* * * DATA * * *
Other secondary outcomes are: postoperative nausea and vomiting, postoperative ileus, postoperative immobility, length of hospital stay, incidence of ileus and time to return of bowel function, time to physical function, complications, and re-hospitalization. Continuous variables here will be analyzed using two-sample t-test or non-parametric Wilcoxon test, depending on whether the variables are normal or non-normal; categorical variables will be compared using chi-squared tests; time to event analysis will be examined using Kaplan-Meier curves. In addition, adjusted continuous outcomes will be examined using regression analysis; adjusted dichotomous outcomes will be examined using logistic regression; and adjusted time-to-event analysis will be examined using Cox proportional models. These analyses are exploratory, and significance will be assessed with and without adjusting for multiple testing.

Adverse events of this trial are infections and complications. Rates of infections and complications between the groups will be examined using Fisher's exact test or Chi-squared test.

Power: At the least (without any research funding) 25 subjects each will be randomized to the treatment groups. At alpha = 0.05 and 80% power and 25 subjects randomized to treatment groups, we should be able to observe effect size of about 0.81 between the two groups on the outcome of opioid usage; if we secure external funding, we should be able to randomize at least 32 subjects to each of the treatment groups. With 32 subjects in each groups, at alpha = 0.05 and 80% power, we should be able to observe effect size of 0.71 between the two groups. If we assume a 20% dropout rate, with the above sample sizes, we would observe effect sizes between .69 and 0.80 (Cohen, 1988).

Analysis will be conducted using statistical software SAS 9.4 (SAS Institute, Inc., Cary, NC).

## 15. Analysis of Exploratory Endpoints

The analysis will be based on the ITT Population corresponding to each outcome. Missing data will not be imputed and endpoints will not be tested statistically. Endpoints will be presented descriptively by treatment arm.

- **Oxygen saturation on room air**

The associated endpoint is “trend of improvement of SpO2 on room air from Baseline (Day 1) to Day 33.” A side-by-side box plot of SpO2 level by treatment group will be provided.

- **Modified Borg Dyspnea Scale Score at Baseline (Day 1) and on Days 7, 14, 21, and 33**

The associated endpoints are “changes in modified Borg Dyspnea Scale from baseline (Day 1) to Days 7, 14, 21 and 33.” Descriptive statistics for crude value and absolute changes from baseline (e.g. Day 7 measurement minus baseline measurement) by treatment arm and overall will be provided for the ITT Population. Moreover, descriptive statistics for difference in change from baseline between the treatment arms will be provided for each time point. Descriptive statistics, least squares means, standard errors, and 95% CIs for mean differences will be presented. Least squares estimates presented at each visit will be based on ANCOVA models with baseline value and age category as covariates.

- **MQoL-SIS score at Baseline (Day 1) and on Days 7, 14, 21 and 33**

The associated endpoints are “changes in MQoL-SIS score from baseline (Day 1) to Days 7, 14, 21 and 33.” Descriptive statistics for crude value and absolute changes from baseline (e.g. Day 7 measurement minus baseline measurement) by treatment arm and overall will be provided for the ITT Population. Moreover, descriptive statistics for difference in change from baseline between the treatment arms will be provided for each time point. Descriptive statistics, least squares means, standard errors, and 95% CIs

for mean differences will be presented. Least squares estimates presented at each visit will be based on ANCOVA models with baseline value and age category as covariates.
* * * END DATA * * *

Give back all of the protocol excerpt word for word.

Other secondary outcomes are: postoperative nausea and vomiting, postoperative ileus, postoperative immobility, length of hospital stay, incidence of ileus and time to return of bowel function, time to physical function, complications, and re-hospitalization. Continuous variables here will be analyzed using two-sample t-test or non-parametric Wilcoxon test, depending on whether the variables are normal or non-normal; categorical variables will be compared using chi-squared tests; time to event analysis will be examined using Kaplan-Meier curves. In addition, adjusted continuous outcomes will be examined using regression analysis; adjusted dichotomous outcomes will be examined using logistic regression; and adjusted time-to-event analysis will be examined using Cox proportional models. These analyses are exploratory, and significance will be assessed with and without adjusting for multiple testing.

Adverse events of this trial are infections and complications. Rates of infections and complications between the groups will be examined using Fisher's exact test or Chi-squared test.

Power: At the least (without any research funding) 25 subjects each will be randomized to the treatment groups. At alpha = 0.05 and 80% power and 25 subjects randomized to treatment groups, we should be able to observe effect size of about 0.81 between the two groups on the outcome of opioid usage; if we secure external funding, we should be able to randomize at least 32 subjects to each of the treatment groups. With 32 subjects in each groups, at alpha = 0.05 and 80% power, we should be able to observe effect size of 0.71 between the two groups. If we assume a 20% dropout rate, with the above sample sizes, we would observe effect sizes between .69 and 0.80 (Cohen, 1988).

Analysis will be conducted using statistical software SAS 9.4 (SAS Institute, Inc., Cary, NC).

## 15. Analysis of Exploratory Endpoints

The analysis will be based on the ITT Population corresponding to each outcome. Missing data will not be imputed and endpoints will not be tested statistically. Endpoints will be presented descriptively by treatment arm.

- **Oxygen saturation on room air**

The associated endpoint is “trend of improvement of SpO2 on room air from Baseline (Day 1) to Day 33.” A side-by-side box plot of SpO2 level by treatment group will be provided.

- **Modified Borg Dyspnea Scale Score at Baseline (Day 1) and on Days 7, 14, 21, and 33**

The associated endpoints are “changes in modified Borg Dyspnea Scale from baseline (Day 1) to Days 7, 14, 21 and 33.” Descriptive statistics for crude value and absolute changes from baseline (e.g. Day 7 measurement minus baseline measurement) by treatment arm and overall will be provided for the ITT Population. Moreover, descriptive statistics for difference in change from baseline between the treatment arms will be provided for each time point. Descriptive statistics, least squares means, standard errors, and 95% CIs for mean differences will be presented. Least squares estimates presented at each visit will be based on ANCOVA models with baseline value and age category as covariates.

- **MQoL-SIS score at Baseline (Day 1) and on Days 7, 14, 21 and 33**

The associated endpoints are “changes in MQoL-SIS score from baseline (Day 1) to Days 7, 14, 21 and 33.” Descriptive statistics for crude value and absolute changes from baseline (e.g. Day 7 measurement minus baseline measurement) by treatment arm and overall will be provided for the ITT Population. Moreover, descriptive statistics for difference in change from baseline between the treatment arms will be provided for each time point. Descriptive statistics, least squares means, standard errors, and 95% CIs

for mean differences will be presented. Least squares estimates presented at each visit will be based on ANCOVA models with baseline value and age category as covariates.